How to Find a Safe & Qualified Ayahuasca Provider in 3 Steps

how to research ayahuasca providers

In the age of psychedelic prohibition, in can be incredibly difficult to research a safe and qualified ayahuasca facilitator, shaman, or retreat center, especially in locales where plant medicine ceremony circles are underground. However there are certain precautions that you can take, that will help you suss out a shady shaman, and increase your chances of connecting a well-run ceremony or retreat center.

The more time you invest in your own research, the higher the likelihood of connecting with a legitimate ayahuasca retreat center, facilitator or shaman. The more lead time you give yourself to research anything you need to know about plant medicine and safety, as well as connect with people who have been service by the person or center.

It will also allow you more observation time to see how a particular medicine facilitator might be “showing up” online, how they handle public discourse about their methods (for example, they are perpetually in the center of social media flame wars), as well as other negative news.

Step 1: Start With Thorough Online Research

Not only will you want to do as much research as possible on how to prepare for the ayahuasca journey, you’ll also need to understand the risks and any medical contraindications. This will allow you a solid basis of knowledge that will help you in the vetting process, when you speak to the provider directly. You will also want to perform these searches:

  • Google the name of the shaman, facilitator, or retreat center with keywords like “fraud”, “scam”, “negative review”, “sex”, “scandal”, “complaint”, “death”, and “suicide”. Be sure to look past the first 5 pages for any negative reviews or press. This is because web researchers rarely look past the first 2 pages of Google, and savvy marketers know how to leverage online reputation management techniques to bury negative search results. It is a lot more work and expense to push negative results past the first page of Google.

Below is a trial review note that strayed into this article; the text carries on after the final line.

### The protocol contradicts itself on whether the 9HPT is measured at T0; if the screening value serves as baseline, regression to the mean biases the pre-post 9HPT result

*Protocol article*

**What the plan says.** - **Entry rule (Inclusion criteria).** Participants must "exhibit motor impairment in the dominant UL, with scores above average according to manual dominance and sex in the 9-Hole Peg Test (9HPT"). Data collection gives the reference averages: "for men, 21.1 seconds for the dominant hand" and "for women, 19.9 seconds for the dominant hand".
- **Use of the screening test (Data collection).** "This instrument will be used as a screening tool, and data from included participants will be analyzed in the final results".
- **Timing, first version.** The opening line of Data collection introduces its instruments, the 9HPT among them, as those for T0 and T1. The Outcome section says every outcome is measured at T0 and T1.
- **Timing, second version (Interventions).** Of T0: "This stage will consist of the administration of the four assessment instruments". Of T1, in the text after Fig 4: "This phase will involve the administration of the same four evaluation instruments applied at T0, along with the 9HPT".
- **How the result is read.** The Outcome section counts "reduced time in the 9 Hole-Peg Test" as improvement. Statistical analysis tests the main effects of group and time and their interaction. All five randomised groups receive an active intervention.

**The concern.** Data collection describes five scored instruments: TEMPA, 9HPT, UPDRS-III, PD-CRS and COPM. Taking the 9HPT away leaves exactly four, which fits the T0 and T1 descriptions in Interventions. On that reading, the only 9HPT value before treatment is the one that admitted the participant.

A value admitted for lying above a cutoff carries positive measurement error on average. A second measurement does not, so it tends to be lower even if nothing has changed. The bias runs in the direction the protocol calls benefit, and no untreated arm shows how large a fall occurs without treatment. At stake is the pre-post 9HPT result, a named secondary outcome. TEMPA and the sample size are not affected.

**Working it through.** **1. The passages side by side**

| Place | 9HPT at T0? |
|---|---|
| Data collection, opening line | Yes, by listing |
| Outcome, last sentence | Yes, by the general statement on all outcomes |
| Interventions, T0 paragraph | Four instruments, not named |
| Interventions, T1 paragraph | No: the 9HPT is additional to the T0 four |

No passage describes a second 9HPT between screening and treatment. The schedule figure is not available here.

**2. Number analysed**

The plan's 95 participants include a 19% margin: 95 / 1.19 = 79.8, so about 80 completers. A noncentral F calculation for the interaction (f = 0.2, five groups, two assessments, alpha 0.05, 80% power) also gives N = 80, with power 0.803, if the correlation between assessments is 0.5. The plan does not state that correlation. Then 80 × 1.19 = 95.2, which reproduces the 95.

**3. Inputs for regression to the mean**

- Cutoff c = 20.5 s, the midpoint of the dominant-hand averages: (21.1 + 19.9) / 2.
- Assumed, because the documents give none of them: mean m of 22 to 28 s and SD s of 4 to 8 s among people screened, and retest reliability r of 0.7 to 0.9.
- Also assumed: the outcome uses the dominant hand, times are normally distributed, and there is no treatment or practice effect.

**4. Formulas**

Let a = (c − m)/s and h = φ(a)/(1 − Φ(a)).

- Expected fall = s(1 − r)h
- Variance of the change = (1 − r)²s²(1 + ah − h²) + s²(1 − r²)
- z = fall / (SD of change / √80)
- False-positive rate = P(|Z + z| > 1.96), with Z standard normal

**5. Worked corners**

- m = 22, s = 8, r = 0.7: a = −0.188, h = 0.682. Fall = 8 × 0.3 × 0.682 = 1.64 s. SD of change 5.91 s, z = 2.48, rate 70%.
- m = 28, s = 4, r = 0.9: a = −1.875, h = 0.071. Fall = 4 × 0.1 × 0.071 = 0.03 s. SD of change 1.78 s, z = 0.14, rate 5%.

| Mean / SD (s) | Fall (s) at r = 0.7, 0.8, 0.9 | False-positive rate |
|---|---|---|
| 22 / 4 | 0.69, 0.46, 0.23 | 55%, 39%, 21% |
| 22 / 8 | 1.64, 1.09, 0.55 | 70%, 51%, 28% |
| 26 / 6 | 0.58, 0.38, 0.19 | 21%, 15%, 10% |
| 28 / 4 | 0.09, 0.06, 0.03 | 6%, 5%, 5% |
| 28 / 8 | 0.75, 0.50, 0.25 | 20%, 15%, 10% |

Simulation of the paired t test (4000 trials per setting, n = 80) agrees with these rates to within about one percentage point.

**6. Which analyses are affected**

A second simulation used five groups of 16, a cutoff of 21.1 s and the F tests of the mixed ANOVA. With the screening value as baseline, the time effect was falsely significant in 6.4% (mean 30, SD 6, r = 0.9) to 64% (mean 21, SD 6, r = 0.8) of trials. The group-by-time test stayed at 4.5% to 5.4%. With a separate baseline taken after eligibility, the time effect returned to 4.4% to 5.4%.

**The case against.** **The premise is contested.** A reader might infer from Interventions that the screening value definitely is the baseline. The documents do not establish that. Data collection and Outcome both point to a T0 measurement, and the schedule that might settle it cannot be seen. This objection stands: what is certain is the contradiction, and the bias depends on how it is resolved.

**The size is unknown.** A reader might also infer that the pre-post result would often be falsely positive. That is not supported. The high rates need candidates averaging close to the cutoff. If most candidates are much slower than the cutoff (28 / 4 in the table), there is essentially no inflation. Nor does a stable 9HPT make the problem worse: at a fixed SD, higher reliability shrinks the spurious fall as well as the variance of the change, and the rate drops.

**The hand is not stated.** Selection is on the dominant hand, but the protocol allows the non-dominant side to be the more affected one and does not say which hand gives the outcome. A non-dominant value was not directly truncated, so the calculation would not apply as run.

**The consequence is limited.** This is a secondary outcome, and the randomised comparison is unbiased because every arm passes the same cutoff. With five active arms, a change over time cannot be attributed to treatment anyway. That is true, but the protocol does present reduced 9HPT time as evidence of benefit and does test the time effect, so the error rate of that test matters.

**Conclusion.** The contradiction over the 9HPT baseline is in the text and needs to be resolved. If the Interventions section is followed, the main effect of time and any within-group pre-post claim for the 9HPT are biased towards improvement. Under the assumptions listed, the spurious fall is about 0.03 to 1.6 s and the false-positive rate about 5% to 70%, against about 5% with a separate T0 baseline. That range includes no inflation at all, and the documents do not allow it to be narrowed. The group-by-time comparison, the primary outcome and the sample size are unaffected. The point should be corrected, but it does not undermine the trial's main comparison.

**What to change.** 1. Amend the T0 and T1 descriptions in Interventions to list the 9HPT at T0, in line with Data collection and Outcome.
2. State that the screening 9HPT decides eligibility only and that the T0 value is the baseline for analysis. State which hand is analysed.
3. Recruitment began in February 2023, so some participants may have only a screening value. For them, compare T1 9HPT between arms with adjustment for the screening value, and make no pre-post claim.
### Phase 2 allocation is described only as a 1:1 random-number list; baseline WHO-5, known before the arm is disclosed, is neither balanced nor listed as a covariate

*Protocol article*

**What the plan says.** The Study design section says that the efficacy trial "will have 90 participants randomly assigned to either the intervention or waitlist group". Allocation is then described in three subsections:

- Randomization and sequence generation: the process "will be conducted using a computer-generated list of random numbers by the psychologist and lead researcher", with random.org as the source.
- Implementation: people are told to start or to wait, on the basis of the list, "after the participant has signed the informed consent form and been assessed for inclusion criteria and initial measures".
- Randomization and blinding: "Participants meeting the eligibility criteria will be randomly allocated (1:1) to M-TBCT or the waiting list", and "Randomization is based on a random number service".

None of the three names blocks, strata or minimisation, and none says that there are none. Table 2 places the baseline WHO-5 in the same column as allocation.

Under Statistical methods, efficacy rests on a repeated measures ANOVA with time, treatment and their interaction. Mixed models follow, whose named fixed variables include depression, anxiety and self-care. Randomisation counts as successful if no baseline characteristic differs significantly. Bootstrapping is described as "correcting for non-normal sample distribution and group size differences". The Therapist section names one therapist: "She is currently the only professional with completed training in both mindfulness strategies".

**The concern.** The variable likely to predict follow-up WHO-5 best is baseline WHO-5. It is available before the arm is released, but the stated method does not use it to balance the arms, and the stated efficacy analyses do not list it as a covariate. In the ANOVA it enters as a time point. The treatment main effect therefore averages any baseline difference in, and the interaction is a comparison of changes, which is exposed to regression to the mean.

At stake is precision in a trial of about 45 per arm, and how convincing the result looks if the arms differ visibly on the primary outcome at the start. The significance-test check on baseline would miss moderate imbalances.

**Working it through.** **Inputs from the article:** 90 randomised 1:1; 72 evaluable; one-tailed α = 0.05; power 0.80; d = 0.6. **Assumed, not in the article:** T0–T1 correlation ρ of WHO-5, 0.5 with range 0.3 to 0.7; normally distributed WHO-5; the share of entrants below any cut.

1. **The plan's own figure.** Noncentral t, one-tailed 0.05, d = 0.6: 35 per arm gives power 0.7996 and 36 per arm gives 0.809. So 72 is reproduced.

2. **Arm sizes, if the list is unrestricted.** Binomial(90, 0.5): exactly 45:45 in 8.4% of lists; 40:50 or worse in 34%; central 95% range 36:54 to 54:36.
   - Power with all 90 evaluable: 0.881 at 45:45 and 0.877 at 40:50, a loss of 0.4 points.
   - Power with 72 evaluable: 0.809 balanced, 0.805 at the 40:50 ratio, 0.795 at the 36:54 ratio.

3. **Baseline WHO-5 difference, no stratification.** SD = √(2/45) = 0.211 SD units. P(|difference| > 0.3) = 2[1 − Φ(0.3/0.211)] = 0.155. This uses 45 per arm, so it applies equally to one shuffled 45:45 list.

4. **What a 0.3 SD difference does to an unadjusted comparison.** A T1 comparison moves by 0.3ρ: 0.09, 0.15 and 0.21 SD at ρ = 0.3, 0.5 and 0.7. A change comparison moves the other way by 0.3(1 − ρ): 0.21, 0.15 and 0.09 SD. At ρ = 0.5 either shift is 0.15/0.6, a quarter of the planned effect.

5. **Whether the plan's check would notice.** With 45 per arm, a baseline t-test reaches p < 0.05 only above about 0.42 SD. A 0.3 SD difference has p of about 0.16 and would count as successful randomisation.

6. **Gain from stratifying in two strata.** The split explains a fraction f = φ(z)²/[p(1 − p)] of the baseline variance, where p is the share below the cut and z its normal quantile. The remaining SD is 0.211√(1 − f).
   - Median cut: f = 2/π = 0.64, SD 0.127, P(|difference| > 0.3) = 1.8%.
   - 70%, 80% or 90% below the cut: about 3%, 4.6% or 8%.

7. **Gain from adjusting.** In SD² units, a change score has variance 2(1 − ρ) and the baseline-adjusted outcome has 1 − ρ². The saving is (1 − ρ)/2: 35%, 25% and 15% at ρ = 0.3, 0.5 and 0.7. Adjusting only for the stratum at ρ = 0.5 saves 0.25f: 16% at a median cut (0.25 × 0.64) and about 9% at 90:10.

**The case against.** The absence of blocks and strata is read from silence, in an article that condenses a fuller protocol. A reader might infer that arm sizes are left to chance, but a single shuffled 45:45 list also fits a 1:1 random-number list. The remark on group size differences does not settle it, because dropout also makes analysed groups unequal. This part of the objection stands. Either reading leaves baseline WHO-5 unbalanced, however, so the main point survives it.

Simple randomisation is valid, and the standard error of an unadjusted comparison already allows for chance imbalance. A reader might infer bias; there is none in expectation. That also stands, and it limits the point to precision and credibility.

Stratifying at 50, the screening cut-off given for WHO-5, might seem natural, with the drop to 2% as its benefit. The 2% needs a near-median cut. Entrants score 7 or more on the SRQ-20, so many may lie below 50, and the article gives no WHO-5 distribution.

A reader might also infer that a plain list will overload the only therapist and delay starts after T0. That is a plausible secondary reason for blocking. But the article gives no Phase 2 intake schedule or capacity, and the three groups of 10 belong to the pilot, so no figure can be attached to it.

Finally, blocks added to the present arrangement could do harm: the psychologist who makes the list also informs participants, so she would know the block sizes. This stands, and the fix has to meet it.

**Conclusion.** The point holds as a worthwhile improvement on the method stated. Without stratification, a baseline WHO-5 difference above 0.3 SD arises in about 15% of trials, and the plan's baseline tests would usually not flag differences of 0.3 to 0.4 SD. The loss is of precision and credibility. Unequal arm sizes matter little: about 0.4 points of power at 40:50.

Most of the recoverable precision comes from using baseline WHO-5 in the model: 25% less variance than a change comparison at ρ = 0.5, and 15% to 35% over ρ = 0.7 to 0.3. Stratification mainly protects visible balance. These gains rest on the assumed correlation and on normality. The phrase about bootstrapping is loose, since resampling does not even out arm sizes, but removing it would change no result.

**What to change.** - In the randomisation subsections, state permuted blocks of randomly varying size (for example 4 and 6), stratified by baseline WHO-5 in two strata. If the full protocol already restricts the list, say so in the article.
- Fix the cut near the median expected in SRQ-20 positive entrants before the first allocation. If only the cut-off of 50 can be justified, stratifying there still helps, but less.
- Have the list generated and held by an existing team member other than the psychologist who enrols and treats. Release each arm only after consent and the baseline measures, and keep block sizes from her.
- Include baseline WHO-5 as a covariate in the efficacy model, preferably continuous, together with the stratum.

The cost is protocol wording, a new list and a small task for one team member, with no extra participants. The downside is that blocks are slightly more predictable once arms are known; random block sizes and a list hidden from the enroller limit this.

• Join online forums and Facebook groups related to the plant medicine and search the discussion using these same keyword queries.
  • Ask the group if anyone experienced that provider’s ceremonies or retreat, and how it was for them.
  • Check out the review sites that list ayahuasca shamans and retreat centers, like Aya Advisors, Retreat Guru, and Open Mind Trips.

Also, a good place to identify reputable plant medicine retreat centers is to look at the sponsors list of the World Ayahuasca Conference. ICEERS (the International Center for Ethnobotanical Education, Research, and Support), the host of the World Ayahuasca Conference, has published a best practices guide for retreat centers and facilitators offering ayahuasca. While there are many other ethics criteria that are not indicated in the best practices document, the organization has high standards around the organizations they partner with.

NOTE: While Internet research is an important first step, it’s important to not bypass the next 2 steps, which involve speaking to actual humans in your research process. Here’s why: